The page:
March 4, 2024 | Rome, Italy

Rising to occasions

By |2018-03-21T18:52:44+01:00January 4th, 2013|"Suzanne's Taste"|
Basic cheese soufflé: Use a light hand.

oo much food over the holidays? Lighten up your life in the New Year with a soufflé, salad, and a glass (or two) of good wine.

Pride before the fall: My cooking class stands expectantly around the demonstration counter as I try to create a perfect soufflé. The egg whites are whipped (a bit too much), and I try impressing my students by turning the bowl of whites upside down. I want to show them that egg whites stay put when properly treated.

No such luck this time. The whites are over-beaten. And in a plastic bowl. Worse still, the weather is damp and humid. There’s a magnificent plop and the demonstration counter is splashed with snowy froth.

“Thank heavens,” cry the students, almost in unison, “you’re human!”

“Thank heavens,” I think, “that I bought extra eggs.”

Contrary to opinion, soufflés are simple to make if you keep a light hand. No self-respecting French cook would dream of not knowing how to whip one up at the drop of a whisk. But neophytes first need to forget everything they’ve ever heard about the impossibility of making one.

There are two kinds of soufflés: savory and sweet. Both come from the same principle: To a roux of cooked flour and butter are added egg yolks and seasonings. When the mixture is tepid, not hot, the whites of the eggs in the tepid sauce are added and the soufflé is baked in a hot oven to raise it quickly and minimize upsetting the balance of the delicate egg white mixture.

When you fold in the whites, try to trap as much air in the mixture as possible by cutting the mixture with a spatula and folding the whites gently into the base. You can make a richer soufflé by using half-cream and half-milk for the base. You may also bake the soufflé in a pan of hot water, much like custard. My own experience suggests that if you carry out the first steps correctly, the hot water part isn’t necessary.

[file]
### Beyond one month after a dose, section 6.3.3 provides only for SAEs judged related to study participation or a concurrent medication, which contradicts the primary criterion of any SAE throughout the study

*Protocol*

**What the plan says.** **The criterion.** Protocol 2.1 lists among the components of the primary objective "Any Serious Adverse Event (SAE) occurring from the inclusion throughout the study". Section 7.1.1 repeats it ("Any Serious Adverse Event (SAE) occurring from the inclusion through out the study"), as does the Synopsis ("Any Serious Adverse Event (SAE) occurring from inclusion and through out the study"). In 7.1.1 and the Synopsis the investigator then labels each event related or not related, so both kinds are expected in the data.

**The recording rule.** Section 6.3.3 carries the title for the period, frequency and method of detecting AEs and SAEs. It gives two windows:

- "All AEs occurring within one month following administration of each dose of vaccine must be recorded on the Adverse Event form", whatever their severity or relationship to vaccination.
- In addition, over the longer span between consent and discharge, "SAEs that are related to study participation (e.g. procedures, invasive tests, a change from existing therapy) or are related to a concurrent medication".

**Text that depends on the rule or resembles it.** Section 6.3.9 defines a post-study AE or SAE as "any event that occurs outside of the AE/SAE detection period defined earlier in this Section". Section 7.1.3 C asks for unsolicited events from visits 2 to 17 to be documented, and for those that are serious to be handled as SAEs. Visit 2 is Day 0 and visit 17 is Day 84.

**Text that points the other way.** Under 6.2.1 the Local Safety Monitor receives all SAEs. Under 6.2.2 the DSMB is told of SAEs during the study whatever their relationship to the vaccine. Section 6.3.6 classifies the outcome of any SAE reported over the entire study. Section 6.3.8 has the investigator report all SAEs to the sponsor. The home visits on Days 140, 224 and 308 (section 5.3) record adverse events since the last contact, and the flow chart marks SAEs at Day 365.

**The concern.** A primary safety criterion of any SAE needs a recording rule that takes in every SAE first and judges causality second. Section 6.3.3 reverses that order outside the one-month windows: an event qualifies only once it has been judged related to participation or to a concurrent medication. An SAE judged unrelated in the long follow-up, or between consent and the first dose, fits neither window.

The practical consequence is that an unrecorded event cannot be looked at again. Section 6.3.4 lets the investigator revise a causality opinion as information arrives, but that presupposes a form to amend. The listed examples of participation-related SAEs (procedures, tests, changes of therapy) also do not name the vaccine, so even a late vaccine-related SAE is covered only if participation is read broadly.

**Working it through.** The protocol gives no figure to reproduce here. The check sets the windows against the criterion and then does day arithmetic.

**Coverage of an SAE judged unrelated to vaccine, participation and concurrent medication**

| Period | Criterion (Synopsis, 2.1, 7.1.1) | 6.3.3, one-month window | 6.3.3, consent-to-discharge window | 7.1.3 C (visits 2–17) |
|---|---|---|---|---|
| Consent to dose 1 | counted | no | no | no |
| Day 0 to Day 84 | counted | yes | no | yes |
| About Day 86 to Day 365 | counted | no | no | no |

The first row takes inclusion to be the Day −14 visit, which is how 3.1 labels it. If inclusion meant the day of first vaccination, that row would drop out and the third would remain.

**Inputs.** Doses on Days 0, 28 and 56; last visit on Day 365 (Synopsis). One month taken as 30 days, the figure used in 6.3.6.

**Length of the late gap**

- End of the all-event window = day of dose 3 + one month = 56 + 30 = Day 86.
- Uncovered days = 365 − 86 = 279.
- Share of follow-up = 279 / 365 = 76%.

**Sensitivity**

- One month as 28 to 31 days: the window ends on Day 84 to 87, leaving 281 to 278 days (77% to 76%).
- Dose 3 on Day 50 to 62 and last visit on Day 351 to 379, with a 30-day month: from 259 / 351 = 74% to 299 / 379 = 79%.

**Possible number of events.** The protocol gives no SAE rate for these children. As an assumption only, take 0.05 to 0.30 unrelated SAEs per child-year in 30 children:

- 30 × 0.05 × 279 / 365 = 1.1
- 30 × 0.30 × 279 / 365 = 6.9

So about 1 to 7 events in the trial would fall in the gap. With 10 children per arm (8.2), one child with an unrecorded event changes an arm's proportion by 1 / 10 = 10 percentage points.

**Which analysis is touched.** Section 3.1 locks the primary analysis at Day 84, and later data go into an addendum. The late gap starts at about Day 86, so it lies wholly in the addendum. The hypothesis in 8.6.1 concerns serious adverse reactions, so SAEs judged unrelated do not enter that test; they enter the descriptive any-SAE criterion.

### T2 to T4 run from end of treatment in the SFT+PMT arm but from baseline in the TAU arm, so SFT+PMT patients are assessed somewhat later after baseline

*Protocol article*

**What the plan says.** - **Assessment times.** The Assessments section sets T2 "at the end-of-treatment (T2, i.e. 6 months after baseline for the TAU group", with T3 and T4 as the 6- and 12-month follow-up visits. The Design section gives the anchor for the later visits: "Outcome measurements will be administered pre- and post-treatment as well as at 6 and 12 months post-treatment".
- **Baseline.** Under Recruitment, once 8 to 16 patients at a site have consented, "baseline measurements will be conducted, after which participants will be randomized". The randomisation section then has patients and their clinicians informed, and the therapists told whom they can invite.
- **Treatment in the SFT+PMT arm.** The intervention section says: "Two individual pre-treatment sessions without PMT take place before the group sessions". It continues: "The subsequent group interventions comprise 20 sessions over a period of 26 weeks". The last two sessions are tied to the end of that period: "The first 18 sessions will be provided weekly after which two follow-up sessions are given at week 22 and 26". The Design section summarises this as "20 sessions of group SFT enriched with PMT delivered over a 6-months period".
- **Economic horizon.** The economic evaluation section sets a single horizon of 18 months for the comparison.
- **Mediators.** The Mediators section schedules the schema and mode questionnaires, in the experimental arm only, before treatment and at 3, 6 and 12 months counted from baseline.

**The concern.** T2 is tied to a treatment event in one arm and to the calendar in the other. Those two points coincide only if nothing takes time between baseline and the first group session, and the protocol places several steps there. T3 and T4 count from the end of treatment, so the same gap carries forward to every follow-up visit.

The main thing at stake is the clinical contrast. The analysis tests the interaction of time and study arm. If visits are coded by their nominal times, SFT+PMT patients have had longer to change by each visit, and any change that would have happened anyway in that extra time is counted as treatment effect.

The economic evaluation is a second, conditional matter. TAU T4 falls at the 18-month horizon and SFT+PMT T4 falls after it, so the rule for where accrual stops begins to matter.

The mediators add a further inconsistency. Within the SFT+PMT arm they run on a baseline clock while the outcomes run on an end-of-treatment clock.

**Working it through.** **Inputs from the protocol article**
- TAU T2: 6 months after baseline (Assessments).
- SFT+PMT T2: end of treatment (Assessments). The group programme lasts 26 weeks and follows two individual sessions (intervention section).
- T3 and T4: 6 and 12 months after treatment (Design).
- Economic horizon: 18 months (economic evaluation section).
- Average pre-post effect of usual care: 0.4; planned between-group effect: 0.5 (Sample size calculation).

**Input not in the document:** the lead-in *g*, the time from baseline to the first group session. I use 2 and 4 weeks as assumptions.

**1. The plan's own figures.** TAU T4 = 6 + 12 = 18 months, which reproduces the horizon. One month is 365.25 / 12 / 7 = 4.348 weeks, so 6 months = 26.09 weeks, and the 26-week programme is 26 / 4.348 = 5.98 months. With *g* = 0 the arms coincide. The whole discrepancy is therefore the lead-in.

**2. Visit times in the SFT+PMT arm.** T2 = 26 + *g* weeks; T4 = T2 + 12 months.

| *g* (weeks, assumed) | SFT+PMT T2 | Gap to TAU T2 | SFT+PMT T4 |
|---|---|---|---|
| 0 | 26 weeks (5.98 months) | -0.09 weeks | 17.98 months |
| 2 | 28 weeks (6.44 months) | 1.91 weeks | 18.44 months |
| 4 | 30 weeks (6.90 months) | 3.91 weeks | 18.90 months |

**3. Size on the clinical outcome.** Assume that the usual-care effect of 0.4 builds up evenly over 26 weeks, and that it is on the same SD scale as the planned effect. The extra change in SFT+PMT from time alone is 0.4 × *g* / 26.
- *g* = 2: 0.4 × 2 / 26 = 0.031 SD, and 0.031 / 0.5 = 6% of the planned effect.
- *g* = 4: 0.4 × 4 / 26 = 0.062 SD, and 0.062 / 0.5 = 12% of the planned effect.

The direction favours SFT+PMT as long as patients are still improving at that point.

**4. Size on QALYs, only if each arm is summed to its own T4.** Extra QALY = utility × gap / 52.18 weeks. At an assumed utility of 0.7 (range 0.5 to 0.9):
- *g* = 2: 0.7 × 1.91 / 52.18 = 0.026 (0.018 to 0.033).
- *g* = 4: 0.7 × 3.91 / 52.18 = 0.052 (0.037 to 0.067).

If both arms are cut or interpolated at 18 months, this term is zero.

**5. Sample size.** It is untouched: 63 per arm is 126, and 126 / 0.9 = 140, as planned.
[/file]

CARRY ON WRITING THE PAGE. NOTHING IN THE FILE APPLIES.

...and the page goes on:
If you’re human and your soufflé collapses before its time, you can make a very decent sweet or salty trifle with the remains. My friend Jane Curry forgot to put Grand Marnier in her soufflé and pulled it out of the oven halfway through the cooking, stirred in the liqueur, and put it back in! That’s true courage.

A soufflé is almost always three or four minutes from being ready the minute you can smell it. Get your guests ready, as a soufflé waits on no one

Basic cheese soufflé (Serves 2)

  • 2 Tablespoon flour.

  • 2 Tablespoons butter.

  • 1 1/2 cups milk.

  • 1 teaspoon Dijon mustard.

  • Pinch of cayenne.

  • 2/3 cup grated cheese (suggestions: white or yellow cheddar, caciota, Mimolette, or any firm, tasty cheese you like).

  • 4 large eggs, separated, plus l extra white.


— Butter an 8-inch soufflé dish well, and heat the oven to 400F/195C.

— In a saucepan, melt the butter with the flour and cook until foamy, about 3 minutes.

— Add the milk, whisking constantly, then add the egg yolks, whisking until smooth. Add the mustard, cayenne and grated cheese and let cool.

— Beat the egg whites (in a stainless steel bowl or bowl of a food processor that has an attachment for egg whites) until soft peaks form and do not flop over.

— Stir a little of the beaten whites very gently into the cheese mixture to lighten it. This will help you fold in the rest quickly (remember – use a very light hand).

— Butter a straight-sided soufflé dish and carefully pour the mixture in, smoothing the top and running your finger around the inside about 1/4 inch into the mixture. This will help it rise evenly.

— Bake for 15 to 18 minutes on the lowest shelf of the oven. You want the heat at the bottom of the soufflé to push it up quickly. Depending on your oven, you may need a minute more or less cooking time, but the top of the soufflé should be golden brown. You will have a creamy texture in the middle, which will act as the soufflé’s sauce. Serve immediately.

You may substitute flaked cooked salmon, scallops or shrimp, minced, for the cheese. Add a few chopped chives to the base, a squeeze of lemon and a pinch of cayenne to liven it up.

Next up: dessert soufflés.

About the Author:

Suzanne Dunaway, a longtime major magazine writer and artist, is the author and illustrator of "Rome, At Home, The Spirit of La Cucina Romana in Your Own Kitchen" (Broadway Books) and "No Need To Knead, Handmade Italian Breads in 90 Minutes" (Hyperion). She taught cooking for 15 years privately and at cooking schools in Los Angeles, and now maintains a personal website and a blog. She divides her time between southern France and Italy.